Census Self-Response Rates Explained
March 10, 2020
The Center for Urban Research (CUR) at the CUNY Graduate Center today updated its Census 2020 Hard to Count (HTC 2020) map with self-response trends from the past two decennial census counts to provide historical context to stakeholders as they fine-tune their Get Out the Count plans and participate in the U.S. Census Bureau’s Response Rate Challenge.
The explainer below discusses the different ways the Census Bureau measures self-response:
What are self-response rates and why are they different from what the map featured before?
The Census Bureau uses different terminology and calculations to measure the concept of “self-response” - i.e., the number of households that have "self-responded" by filling out the census form on their own, as a percent of housing units in a given area.
One measure is the return rate. If you've been using the HTC 2020 map, you're probably familiar with return rates because that's what we've used to highlight census tracts where 73% or fewer households in 2010 mailed back their census forms, making them among the hardest to count tracts nationwide.
The "return rate” represents the number of households that fill out the census form on their own (in 2010, that meant mailing it back) as a percent of occupied housing units only.
But the “return” rate can only be calculated after the census count is completed, once the Census Bureau determines which housing units are occupied or vacant and whether some addresses turned out to be nonexistent.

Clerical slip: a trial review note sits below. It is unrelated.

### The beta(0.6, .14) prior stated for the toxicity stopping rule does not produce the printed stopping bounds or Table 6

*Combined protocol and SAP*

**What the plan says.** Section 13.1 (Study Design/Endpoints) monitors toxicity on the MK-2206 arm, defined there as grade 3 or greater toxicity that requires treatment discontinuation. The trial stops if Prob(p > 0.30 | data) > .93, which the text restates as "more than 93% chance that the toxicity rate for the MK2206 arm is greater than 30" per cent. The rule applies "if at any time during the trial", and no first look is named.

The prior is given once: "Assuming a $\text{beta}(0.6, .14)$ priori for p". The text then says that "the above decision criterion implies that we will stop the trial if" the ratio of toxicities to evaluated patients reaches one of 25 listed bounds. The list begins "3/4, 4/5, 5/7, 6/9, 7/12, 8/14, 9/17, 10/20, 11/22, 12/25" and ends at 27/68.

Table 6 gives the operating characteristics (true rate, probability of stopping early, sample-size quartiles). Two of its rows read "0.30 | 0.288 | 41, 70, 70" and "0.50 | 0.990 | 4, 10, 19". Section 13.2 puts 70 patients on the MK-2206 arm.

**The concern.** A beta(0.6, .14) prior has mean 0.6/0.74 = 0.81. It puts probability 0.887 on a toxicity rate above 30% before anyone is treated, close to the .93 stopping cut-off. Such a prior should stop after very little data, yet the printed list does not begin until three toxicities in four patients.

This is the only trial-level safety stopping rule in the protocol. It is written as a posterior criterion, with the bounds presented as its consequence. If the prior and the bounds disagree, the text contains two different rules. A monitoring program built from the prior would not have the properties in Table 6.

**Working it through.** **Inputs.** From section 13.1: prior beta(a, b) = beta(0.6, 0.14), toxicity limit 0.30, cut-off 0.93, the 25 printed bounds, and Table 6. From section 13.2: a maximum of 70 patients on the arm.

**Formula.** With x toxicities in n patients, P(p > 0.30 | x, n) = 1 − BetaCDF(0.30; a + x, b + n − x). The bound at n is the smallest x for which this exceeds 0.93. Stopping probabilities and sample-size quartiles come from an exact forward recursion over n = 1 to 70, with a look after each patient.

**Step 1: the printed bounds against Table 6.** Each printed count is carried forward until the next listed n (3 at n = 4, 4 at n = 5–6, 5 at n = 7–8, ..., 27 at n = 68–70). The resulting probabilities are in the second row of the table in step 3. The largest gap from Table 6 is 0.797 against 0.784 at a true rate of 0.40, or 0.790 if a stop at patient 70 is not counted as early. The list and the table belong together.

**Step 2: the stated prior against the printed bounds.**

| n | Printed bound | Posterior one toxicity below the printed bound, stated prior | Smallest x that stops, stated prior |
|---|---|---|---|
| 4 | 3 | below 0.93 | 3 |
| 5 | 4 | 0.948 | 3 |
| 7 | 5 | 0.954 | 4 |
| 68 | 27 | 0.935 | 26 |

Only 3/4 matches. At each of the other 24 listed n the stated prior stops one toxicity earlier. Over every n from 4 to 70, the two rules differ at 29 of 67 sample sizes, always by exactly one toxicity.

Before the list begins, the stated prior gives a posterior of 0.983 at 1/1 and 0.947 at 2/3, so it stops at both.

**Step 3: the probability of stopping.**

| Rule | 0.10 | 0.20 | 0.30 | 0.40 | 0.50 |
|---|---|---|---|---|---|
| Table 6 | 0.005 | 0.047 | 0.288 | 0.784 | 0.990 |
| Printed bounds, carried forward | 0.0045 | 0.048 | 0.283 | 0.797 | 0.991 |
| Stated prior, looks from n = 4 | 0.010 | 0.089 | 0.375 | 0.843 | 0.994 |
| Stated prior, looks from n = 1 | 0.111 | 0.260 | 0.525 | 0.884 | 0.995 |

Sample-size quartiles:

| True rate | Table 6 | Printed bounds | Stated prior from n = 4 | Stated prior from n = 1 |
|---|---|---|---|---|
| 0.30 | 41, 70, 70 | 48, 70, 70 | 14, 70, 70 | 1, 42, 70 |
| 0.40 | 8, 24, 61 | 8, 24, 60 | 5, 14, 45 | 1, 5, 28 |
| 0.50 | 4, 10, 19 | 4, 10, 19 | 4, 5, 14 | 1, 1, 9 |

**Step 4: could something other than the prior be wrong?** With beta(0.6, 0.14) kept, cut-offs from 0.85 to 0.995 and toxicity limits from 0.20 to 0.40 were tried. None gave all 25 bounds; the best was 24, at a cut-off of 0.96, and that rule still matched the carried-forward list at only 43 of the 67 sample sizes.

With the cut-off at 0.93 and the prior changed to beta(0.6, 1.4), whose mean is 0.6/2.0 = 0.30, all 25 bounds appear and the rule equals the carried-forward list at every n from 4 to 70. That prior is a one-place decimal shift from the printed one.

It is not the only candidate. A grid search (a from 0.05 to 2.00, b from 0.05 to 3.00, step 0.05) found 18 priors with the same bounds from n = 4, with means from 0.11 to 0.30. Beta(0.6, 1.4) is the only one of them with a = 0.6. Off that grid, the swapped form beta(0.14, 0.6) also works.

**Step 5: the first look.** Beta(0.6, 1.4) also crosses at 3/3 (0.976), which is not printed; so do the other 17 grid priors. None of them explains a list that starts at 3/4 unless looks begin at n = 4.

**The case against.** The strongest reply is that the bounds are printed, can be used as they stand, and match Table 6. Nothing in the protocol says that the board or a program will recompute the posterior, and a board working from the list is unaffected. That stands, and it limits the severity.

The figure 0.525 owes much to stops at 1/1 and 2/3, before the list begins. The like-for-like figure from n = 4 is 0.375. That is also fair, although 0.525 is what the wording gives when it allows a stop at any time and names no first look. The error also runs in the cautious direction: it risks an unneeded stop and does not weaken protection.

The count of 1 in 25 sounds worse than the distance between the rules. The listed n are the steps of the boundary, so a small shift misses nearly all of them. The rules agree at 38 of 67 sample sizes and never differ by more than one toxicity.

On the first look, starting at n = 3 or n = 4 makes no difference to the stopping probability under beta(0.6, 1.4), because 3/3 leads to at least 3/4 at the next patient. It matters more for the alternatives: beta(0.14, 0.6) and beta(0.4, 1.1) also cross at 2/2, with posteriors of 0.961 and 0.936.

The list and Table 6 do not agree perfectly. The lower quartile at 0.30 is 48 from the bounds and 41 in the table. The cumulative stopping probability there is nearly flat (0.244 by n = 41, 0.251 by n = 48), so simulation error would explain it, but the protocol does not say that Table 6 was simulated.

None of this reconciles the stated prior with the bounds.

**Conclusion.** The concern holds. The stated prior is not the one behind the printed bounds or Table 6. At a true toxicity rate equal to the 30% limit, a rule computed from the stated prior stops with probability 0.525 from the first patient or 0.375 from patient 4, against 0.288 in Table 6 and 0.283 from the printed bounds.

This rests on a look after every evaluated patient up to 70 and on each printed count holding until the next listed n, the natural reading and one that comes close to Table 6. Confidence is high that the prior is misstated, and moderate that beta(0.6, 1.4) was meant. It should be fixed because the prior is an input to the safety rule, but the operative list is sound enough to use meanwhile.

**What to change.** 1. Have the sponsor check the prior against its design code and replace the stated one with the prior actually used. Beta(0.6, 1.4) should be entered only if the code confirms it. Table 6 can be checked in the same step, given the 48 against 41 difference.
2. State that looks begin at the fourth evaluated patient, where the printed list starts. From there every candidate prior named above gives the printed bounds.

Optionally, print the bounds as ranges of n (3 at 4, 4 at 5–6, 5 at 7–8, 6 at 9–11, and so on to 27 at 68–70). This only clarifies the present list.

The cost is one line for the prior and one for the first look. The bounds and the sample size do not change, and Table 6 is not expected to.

Another measure is the response rate, which represents the number of households returning their census questionnaire as a percent of all housing units (whether they're occupied, vacant, demolished, or otherwise undeliverable as addressed). The "response" rate is a less precise measure of self-response, or household cooperation, than the "return" rate. But the “response” rate is the only way to measure self-response while the census is taking place.
For 2020, the Census Bureau will be calculating and reporting response rates during the 2020 count. Therefore, to directly compare the 2020 rates with earlier censuses and to be consistent with the Census Bureau's reporting, we’ve added the response rates to the HTC map. The data on mail “return” rates is still available on the map, but the “response” rates are now more prominent. Remember that response rates tend to be lower than return rates for any given area, simply because of math: the response rate denominator is larger (all housing units vs only occupied housing units), so the rate itself is smaller. Keep that in mind if you've familiarized yourself with the mail return rates we've been displaying on the HTC map.
For more information, contact:
Center for Urban Research
at the Graduate Center, City University of New York
All work and materials are supported by a grant from the 2020 Census Project
and developed in partnership with the Leadership Conference on Civil and Human Rights.